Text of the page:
The world watched in horror yesterday as two bombs were detonated close to the Boston Marathon’s finishing line, killing at least two and injuring over a hundred. Twitter sprang into overdrive, graphic photos of the atrocity flooded the internet, and frenzied speculation about who might be responsible soon began.
But amidst the shock and sorrow, a number of people were quick to point out that over 30 people died in bombings in Iraq on the same day. And while the manner in which this fact was relayed might have been somewhat insensitive – proffered as some kind of body count one-upmanship – it does raise questions about how we apportion sympathy to lost innocent lives on account of their geographical location.
It strikes me that the real reason we found ourselves so affected by the attack in Boston is not just sympathy, but rather that it was an incident you or I could have easily been the victims of. The sweltering, burnt out streets of war torn areas in the Middle East might seem like the usual backdrop for terrorist incidents, but a sunny city in the USA? Almost unheard of, and all the more shocking for it.
The quote that was bandied around the most amidst the online chaos yesterday was one from Fred Rogers, who said: “When I was a boy and I would see scary things in the news, my mother would say to me, ‘Look for the helpers. You will always find people who are helping.’” And in Boston yesterday, as the rolling photos, videos and reportage showed, that rang true.
But where are the helpers in Syria, or Iraq, or Afghanistan? Where are the helpers in countries that see 10 times this level of terror and destruction every day? A 50 word nib in the back pages of a newspaper reporting mass deaths in the Middle East does not compare to the front page of almost every Western news outlet demanding answers for yesterday’s horror in Boston. Why don’t we ask for answers unless it happens close to home?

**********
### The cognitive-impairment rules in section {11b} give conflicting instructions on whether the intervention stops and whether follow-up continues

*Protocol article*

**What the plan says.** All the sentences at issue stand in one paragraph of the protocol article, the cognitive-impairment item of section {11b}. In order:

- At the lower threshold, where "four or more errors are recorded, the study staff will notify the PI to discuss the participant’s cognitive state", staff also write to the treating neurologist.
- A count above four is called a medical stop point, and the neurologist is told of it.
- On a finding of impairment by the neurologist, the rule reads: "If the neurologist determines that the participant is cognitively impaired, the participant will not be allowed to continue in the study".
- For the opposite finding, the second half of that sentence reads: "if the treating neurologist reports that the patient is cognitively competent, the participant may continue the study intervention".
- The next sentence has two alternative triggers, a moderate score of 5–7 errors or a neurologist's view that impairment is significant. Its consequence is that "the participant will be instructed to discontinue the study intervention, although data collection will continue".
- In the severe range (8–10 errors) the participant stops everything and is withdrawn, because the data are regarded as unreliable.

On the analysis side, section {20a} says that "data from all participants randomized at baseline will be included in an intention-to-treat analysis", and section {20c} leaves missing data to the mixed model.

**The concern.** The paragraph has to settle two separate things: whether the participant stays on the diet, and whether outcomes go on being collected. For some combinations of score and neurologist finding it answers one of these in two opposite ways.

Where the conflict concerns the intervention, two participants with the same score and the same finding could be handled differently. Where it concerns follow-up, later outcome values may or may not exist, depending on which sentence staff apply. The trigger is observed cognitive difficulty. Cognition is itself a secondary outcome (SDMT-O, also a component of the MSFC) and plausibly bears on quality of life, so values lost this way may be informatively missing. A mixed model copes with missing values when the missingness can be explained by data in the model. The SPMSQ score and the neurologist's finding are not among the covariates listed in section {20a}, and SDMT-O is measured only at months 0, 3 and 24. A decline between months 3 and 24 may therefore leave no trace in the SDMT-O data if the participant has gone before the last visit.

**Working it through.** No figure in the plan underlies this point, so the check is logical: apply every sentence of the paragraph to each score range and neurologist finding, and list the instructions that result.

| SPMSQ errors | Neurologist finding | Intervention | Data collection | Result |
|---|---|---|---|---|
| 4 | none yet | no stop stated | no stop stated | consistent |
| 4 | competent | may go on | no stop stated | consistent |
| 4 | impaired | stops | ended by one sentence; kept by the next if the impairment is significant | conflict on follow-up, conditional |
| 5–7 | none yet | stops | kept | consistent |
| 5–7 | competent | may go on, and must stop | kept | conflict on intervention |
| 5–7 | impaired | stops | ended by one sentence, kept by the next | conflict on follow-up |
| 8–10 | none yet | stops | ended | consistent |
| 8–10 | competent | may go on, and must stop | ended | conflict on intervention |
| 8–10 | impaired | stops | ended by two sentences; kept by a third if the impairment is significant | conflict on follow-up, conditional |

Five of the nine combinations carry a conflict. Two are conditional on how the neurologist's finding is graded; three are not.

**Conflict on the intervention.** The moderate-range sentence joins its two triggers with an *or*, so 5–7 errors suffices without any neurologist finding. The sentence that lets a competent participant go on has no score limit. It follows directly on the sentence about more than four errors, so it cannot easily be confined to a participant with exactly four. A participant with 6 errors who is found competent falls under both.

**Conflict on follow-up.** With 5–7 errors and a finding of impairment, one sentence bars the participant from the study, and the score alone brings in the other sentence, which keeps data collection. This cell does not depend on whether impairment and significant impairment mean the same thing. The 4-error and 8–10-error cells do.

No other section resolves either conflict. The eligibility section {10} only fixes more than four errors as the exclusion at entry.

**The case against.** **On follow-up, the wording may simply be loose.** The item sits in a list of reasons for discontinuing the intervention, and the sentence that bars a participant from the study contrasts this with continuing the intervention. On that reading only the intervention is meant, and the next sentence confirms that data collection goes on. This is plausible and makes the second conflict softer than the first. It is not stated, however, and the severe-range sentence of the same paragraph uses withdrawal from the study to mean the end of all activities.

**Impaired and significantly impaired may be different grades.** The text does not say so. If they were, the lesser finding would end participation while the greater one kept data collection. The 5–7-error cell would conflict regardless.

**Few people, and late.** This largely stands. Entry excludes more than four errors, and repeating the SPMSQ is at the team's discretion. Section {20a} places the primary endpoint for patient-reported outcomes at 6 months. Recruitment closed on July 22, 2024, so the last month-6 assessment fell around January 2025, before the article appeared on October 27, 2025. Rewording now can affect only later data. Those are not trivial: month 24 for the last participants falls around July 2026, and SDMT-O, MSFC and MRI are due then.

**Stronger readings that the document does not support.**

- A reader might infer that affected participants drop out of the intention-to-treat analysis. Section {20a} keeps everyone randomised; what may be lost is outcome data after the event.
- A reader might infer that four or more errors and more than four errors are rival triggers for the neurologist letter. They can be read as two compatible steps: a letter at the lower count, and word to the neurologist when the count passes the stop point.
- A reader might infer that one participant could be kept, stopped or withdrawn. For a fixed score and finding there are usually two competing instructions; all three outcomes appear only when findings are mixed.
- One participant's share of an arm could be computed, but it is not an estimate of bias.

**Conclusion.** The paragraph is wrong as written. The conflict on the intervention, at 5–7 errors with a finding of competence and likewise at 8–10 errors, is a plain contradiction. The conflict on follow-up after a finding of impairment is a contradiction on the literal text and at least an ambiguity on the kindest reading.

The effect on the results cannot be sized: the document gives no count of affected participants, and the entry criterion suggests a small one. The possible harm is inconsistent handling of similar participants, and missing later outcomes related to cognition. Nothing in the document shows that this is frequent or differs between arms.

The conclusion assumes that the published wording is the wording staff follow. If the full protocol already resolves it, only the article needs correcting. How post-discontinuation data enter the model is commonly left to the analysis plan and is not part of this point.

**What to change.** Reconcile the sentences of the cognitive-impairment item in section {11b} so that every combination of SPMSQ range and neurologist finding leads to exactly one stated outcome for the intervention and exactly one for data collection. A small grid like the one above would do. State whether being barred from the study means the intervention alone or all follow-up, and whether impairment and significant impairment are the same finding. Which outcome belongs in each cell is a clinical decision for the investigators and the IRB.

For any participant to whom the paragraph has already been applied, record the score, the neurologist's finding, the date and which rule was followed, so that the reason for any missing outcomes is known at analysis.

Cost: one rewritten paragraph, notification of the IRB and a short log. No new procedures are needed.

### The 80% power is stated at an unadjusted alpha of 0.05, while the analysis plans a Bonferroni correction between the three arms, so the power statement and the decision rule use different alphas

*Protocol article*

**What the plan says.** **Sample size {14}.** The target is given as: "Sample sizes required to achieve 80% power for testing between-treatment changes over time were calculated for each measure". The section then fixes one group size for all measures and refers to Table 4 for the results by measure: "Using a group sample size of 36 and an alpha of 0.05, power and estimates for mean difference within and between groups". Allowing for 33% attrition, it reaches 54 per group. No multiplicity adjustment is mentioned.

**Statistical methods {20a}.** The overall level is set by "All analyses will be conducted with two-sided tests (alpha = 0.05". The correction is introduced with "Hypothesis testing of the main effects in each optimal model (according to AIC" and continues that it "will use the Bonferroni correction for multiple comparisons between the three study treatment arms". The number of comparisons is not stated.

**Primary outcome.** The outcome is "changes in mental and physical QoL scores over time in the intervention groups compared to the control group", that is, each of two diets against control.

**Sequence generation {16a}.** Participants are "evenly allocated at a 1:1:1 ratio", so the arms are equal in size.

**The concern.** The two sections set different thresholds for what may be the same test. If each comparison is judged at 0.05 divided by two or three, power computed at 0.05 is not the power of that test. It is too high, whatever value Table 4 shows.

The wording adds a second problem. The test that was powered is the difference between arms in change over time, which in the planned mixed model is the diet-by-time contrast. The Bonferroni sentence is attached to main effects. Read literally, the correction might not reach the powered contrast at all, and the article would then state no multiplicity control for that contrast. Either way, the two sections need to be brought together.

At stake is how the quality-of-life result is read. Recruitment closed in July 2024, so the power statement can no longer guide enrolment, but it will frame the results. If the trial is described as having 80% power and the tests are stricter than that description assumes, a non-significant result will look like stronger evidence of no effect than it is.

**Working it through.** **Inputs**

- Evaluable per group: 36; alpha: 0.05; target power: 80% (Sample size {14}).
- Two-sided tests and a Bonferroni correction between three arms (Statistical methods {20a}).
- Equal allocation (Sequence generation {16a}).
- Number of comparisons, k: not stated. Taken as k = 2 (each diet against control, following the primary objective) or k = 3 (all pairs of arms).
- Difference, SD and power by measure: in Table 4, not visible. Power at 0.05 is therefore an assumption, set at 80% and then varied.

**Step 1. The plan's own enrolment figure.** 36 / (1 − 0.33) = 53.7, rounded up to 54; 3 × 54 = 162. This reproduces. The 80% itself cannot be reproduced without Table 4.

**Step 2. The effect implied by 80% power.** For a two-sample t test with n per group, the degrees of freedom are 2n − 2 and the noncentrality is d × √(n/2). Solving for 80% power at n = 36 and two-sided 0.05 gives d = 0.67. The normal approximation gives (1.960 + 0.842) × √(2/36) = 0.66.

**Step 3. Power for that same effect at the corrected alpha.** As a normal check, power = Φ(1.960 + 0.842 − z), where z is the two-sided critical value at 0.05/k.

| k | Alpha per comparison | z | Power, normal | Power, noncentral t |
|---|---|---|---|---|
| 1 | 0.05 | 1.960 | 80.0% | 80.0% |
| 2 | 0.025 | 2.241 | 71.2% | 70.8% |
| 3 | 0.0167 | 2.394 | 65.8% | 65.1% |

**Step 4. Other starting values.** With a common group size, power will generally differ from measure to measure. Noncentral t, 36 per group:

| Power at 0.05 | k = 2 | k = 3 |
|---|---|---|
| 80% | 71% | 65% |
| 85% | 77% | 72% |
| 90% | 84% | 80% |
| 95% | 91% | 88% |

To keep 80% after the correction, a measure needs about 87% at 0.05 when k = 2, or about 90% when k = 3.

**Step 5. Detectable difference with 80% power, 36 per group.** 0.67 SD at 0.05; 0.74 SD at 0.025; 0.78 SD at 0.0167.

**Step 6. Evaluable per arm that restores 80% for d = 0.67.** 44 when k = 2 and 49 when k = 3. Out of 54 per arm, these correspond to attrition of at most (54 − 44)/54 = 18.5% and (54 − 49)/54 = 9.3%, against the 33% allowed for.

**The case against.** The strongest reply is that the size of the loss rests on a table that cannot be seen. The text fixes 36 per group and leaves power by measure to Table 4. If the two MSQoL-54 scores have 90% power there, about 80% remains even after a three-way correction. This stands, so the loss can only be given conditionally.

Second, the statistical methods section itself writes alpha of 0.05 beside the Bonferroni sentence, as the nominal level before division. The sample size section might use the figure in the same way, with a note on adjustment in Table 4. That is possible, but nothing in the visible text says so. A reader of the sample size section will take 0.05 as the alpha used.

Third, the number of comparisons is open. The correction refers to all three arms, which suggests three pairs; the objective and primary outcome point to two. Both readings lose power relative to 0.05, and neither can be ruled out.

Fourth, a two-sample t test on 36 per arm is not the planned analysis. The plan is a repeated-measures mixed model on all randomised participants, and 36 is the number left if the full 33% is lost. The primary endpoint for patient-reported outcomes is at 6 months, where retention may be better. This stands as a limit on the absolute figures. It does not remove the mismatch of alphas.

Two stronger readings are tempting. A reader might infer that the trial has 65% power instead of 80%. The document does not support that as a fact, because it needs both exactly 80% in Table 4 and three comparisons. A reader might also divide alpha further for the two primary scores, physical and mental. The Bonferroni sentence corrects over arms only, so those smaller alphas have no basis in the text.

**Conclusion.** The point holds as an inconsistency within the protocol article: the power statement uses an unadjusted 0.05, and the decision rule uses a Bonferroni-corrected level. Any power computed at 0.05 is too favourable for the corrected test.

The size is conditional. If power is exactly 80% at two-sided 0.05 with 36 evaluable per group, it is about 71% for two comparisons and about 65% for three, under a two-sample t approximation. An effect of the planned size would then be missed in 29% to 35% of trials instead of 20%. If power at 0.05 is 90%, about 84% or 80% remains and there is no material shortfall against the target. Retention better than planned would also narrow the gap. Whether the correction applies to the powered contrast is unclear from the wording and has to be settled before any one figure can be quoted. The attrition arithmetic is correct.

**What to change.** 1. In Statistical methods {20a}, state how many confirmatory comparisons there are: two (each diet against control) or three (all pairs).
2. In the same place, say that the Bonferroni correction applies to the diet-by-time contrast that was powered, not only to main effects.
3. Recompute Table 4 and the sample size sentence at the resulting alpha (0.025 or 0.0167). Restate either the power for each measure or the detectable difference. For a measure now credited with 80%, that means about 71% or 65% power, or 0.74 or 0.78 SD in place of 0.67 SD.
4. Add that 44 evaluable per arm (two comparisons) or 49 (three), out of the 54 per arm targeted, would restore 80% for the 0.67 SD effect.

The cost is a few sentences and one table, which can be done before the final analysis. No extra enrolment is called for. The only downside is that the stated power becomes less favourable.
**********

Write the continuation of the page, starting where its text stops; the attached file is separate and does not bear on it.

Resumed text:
What took place in the USA yesterday is an utterly tragic and shocking state of affairs, worsened by the fact an innocent child was one of the victims. But innocent children and innocent lives are taken every single day around the world by people planting explosives, and to value the death of one over the other simply because they come from somewhere similar to ourselves is just wrong. Every human life is sacred, and we should feel equally moved by the loss of one, no matter from where in the world it is taken.
Events like yesterday’s often seek to make people temporary media heroes, but Carlos Arredondo (pictured above)’s story is a truly astonishing account of the horrors some people are subjected to, and their unwavering resilience in the face of extreme adversity.